When I returned to Antaiji I showed Eko san the photo of the Bodhisattva. She said it was Jizo san. According to Wikipedia, Jizo san is the protector of children, particularly deceased children, and travellers.
The sesshin today seemed a little more tolerable than last time - though I still feel a lot of sadness in the aftermath. I think the sadness arises from my wish to return to Antaiji after this stint for another few months, maybe later in the year or next year; however, given that I've barely tolerated the 1 day sesshin, with the 5 day sesshin looming I feel that further training is beyond me. (Although I do realise it is foolish to anticipate a difficulty when there may be no difficulty at all!)
I spoke to one of the other new people afterwards whose day sounded much more challenging than mine. Throughout the sesshin he was asking himself, 'Why am I putting myself through this torture?' A valid question, especially considering that no one is forcing us to stay here.
On the evening before each sesshin, one of the residents gives a talk in response to a couple of chapters from Dogen's Shobogenzo Zuimonki. It was Tsukan's turn last night. His talk was very entertaining and he made a 13th century text intelligible and relevant to contemporary problems. A couple of points struck me in particular (and I hope I don't misrepresent him). He reminded us of Uchiyama Roshi's patience with his students in the 70s. Apparently they were very noisy when using their oryoki bowls at meal times. Rather than bluntly correcting them Uchiyama trusted that, through the practice of zazen, the students would gradually develop a sensitivity to the noise they were making and naturally become more careful. Tsukan takes this patient approach to his own issues, for instance, the sleepiness he experiences in zazen. Given time (he hopes) the issue will resolve itself. A further point from Tsukan's talk: perhaps it is the people with stronger than average desires and aversions (rather than the naturally mellow people) who are desperate enough to want to study zen and train at Antaiji.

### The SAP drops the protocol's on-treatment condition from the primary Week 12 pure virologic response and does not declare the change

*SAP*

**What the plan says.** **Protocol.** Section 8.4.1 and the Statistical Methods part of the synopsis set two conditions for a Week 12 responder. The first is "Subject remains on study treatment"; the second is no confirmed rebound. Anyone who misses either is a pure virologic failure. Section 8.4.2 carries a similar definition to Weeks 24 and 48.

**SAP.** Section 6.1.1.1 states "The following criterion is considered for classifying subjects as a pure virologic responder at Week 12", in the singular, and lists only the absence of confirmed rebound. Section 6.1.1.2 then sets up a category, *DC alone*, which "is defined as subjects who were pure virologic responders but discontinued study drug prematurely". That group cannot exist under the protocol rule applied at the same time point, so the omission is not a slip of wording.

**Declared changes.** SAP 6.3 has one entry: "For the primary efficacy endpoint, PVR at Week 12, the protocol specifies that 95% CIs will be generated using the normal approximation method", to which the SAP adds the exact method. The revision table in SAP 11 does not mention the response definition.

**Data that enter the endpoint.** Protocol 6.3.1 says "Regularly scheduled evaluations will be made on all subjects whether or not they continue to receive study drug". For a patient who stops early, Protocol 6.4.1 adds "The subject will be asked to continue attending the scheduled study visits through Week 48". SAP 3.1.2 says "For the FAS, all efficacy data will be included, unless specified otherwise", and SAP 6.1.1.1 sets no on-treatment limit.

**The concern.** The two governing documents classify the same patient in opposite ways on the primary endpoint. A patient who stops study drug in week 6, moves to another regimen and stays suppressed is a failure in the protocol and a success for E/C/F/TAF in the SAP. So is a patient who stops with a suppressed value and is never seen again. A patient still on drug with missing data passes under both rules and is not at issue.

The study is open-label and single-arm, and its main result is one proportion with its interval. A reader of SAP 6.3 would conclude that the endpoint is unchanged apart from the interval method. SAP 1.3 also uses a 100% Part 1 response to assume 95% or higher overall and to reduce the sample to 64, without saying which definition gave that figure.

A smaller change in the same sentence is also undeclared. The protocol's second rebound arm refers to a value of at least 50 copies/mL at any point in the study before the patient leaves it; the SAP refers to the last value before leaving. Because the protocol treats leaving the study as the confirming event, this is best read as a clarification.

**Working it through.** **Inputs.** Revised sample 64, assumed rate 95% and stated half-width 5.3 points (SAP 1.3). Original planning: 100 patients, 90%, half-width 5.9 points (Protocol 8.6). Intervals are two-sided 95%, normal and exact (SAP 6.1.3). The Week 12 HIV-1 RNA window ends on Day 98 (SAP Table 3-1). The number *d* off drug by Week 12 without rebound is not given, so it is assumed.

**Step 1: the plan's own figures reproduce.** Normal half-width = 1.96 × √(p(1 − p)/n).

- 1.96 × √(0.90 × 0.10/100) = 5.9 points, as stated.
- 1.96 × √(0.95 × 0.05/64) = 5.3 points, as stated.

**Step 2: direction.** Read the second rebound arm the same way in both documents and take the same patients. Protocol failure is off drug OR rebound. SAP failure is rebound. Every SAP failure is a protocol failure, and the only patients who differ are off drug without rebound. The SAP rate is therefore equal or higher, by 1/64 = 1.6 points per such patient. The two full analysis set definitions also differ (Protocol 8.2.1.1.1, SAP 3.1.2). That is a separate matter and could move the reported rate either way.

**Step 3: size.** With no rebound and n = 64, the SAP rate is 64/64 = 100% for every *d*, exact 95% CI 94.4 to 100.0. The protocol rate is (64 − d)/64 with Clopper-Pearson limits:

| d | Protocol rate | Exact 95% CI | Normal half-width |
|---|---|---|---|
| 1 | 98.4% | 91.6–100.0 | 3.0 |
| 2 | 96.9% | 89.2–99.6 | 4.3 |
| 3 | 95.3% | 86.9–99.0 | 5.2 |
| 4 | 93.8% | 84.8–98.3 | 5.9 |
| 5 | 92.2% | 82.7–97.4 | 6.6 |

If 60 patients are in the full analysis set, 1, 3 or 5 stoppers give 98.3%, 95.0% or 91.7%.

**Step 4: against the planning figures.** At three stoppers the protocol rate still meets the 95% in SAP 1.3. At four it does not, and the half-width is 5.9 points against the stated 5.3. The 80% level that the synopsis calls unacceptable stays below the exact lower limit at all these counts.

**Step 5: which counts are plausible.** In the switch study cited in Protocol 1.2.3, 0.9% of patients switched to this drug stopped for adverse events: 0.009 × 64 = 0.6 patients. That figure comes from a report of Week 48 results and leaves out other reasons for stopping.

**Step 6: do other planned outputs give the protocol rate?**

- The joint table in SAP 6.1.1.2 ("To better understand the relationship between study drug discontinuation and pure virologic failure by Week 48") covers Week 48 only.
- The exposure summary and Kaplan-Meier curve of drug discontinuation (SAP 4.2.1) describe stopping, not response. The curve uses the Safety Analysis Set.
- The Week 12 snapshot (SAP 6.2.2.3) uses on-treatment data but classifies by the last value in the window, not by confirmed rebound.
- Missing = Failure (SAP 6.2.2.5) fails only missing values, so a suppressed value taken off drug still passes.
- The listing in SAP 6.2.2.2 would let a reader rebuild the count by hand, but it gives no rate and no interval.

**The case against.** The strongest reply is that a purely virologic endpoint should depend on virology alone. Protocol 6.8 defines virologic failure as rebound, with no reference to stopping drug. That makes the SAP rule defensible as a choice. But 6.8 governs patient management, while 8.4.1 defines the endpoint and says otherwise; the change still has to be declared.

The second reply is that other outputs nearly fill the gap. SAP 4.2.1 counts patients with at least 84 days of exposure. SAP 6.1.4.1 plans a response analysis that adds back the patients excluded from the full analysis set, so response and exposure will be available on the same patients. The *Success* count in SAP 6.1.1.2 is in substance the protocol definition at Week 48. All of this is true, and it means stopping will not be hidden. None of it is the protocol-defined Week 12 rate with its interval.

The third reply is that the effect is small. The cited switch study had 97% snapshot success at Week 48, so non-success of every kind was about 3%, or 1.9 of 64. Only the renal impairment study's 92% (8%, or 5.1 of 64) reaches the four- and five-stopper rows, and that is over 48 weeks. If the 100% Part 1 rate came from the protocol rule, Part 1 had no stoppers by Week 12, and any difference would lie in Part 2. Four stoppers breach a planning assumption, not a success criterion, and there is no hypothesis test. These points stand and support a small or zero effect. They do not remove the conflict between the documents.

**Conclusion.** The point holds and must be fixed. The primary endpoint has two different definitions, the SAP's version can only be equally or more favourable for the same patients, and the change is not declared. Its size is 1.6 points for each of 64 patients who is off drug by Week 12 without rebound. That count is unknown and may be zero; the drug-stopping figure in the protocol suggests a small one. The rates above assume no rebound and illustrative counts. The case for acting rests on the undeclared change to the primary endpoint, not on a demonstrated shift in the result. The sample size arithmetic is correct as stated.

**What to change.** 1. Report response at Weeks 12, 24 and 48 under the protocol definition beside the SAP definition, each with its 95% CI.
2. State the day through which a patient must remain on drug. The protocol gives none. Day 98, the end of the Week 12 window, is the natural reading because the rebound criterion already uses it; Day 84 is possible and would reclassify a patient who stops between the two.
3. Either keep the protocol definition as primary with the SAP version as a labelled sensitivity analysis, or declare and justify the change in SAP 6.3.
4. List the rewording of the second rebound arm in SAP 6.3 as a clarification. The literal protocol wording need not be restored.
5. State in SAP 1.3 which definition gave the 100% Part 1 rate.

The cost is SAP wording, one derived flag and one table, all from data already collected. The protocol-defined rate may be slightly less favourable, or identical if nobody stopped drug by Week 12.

The following two pictures are for all of Lluis' friends in Spain...
They show Jinen and Lluis building an electric fence to keep the wild pigs out of the vegetable gardens.
Moritz's job this week has been to fix broken tools.
Building a new barn. Yudai on the ladder attaching a plumb line to the top of the pole. The holes housing the poles are two metres deep and the poles, once vertical, are stabilised with broken rocks.